A generation heirloom of sorts is handed down to Cassie—a table-saw. Prior to her current ownership of the saw, the machine belonged to Mama Marie, who lives with Cassie and advises her on how to handle the beast of a machine. Mama Marie has bodily proof in a scar that the machine can act up, but Cassie doesn't understand the temperament of the saw until she pulls the plug on it.
Burrow, B. J.: “Disturbing Things” (shortstory) – 3/5
Jack wants to involve himself in every gruesome accident he passes, thinking he should do something. His fiancé Maggie urges him to continue on their way and shrugs off her own urge to rubberneck. On the way to her family's house, Maggie warns him that an unpleasant childhood experience will be mentioned at the evening's dinner party, where Father Harris is the guest. His story spins Jack's head, but his accusation spins his life.
Brozek, Jennifer: “Eulogy for Muffin” (shortstory) – 3/5
A group of children from two families mourns the death of their respective pet: a cat and a ferret. Sharon considers the death to be an act from a menacing fox, but the other mother, Kathy, is more keen on things. The children's seemingly spontaneous need for a ritualburial, eulogy, and reverence to a God named Moccus and his heaven Annwfn is actually more real than Sharon knows, and the children are most eager to share.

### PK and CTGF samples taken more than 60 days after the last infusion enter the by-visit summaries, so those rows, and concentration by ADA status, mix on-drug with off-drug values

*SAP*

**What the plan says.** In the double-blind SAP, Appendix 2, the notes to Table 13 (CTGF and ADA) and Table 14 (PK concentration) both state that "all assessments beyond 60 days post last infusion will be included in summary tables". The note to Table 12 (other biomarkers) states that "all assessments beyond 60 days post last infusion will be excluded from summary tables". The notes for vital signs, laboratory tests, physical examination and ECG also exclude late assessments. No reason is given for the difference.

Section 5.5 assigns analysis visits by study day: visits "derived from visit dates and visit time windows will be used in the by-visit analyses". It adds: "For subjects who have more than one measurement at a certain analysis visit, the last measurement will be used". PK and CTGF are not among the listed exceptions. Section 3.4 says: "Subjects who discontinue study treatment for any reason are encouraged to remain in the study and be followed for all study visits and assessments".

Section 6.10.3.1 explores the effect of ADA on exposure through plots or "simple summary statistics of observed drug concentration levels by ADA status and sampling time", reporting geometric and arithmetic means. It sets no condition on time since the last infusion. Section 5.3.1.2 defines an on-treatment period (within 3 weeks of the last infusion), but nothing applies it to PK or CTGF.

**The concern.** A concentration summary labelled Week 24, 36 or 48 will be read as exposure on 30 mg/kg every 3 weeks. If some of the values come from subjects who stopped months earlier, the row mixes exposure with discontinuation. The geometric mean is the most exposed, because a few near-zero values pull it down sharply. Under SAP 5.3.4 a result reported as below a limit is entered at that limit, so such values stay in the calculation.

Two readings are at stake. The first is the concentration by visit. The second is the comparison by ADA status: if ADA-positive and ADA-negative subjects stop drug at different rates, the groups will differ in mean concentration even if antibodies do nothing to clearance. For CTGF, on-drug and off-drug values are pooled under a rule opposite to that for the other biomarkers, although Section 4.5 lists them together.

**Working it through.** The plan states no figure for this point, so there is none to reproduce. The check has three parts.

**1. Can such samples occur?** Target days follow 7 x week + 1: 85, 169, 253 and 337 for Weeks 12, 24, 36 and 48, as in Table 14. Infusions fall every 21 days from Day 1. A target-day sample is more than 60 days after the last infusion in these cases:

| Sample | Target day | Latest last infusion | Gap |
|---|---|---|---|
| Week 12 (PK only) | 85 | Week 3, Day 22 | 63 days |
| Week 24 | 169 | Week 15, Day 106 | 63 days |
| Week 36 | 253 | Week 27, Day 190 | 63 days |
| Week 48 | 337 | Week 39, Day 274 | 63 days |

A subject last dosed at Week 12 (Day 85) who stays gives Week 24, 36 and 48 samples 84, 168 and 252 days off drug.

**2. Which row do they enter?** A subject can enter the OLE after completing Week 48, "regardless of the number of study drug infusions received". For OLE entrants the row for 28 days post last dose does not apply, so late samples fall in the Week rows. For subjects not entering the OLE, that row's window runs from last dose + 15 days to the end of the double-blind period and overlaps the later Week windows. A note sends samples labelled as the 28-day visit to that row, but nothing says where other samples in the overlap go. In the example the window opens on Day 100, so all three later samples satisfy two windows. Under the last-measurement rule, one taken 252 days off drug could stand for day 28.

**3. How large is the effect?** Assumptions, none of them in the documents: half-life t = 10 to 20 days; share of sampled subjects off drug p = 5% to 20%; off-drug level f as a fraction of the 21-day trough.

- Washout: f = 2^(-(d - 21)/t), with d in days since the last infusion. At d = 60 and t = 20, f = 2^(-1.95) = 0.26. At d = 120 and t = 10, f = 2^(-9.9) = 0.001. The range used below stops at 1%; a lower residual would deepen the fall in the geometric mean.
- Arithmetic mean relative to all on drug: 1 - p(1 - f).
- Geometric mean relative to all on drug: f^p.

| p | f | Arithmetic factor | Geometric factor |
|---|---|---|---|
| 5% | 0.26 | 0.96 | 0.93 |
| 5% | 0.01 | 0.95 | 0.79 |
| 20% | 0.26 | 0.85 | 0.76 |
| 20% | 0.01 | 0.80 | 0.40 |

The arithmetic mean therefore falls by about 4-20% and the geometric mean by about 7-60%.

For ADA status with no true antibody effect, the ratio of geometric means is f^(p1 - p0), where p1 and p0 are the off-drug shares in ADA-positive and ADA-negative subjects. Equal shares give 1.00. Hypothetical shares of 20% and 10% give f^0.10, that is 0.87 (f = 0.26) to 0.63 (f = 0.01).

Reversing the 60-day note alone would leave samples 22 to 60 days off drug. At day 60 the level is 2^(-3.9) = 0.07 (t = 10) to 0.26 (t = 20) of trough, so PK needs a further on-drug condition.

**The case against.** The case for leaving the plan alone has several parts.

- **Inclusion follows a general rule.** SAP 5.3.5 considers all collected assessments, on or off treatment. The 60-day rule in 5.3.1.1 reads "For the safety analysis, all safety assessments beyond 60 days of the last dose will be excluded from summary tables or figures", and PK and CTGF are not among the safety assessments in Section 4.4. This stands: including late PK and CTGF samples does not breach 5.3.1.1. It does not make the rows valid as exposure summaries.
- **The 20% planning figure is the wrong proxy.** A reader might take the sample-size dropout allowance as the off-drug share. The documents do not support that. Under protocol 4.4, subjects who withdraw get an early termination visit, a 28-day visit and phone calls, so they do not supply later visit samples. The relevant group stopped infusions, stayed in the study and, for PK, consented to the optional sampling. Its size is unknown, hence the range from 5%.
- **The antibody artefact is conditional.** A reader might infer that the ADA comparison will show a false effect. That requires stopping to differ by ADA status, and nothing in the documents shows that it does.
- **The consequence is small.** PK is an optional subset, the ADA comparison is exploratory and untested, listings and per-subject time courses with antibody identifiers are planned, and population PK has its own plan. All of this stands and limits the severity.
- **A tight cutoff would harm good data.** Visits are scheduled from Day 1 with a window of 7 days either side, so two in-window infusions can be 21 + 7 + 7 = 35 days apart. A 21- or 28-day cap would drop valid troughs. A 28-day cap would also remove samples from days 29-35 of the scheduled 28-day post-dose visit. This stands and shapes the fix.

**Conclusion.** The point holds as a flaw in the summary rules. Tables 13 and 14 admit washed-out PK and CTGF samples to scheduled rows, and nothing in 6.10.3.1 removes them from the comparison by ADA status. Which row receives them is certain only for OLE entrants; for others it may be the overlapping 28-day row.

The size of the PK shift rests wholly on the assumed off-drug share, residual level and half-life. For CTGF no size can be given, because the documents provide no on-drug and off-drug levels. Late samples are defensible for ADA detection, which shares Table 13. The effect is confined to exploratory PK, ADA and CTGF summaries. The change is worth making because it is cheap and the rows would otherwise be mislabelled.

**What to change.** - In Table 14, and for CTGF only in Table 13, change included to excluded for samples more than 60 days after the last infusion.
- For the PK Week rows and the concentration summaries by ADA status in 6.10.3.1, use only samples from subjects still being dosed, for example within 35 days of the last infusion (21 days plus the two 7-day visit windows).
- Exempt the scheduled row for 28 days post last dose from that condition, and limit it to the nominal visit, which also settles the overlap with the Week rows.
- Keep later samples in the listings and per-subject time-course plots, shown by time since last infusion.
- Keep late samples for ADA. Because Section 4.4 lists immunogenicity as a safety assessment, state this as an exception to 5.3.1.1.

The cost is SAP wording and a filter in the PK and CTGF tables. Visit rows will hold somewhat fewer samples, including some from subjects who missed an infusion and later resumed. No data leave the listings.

Engstrom, Elizabeth: “Hands of Heritage” (shortstory) – 3/5
Originally from Amsterdam but currently residing in England, Abraham Van Helsing is a sought after man when it comes to the tracking and killing of vampires. He catches word of a recent convert, tracks her down, and makes her confess the name of the person who turned her before driving a stake through her heart. Abraham is astonished that his long dead father is the vampire in question, an event which releases a torrent of represses childhood angst.
Anwar, M. Zak & Anwar, O. M. R.: “The Junkyard God” (shortstory) – 4/5
Living in the trash heap of the Depositors, tribes of Junkyardies eek out their survival while living in fear of the Dogs. Some as big as vans, these patrolling, marauding, and murdering monstrosities of flesh and metal kill the tribes' people at will, but there is one family name dedicated to banishing these creatures—Ironspear. The young Lirk Ironspear decides to tackle a recent menace to Enannco Disposal Unit 39 to prove his worth.
Friel, Fran: “Bessie Green's Thumb” (shortstory) – 4/5
A widow without any recourse to spending her time, Bessie accepts the responsibility of looking after a tomato plant. As the plant wilts in her apartment, she looks upon the adjacent vacant lot and remembers the hippies conjuring Pam for whatever reason. After she places the tomato plant in the soil of the garden and accidentally spills blood onto the same soil, the garden soon grows lush. The community is enlivened and motivated while her appearance seems to be getting younger. It seems Pan might have been called forth after all.
Pelland, Jennifer: “Big Sister/Little Sister” (2003, shortstory) – 5/5
Born as twins but far from equals, Big Sister was born able-bodied while Little Sister was a pathetic, feeble emotional drain. Big Sister's mother never let her forget that Little Sister could never enjoy the same freedom as she, so before her death, their mother grafted the head of Little Sister on to the torso of Big Sister so that they could experience the world together. Given that Big Sister has always resented her status, she plans ways to hurt and silence her sister.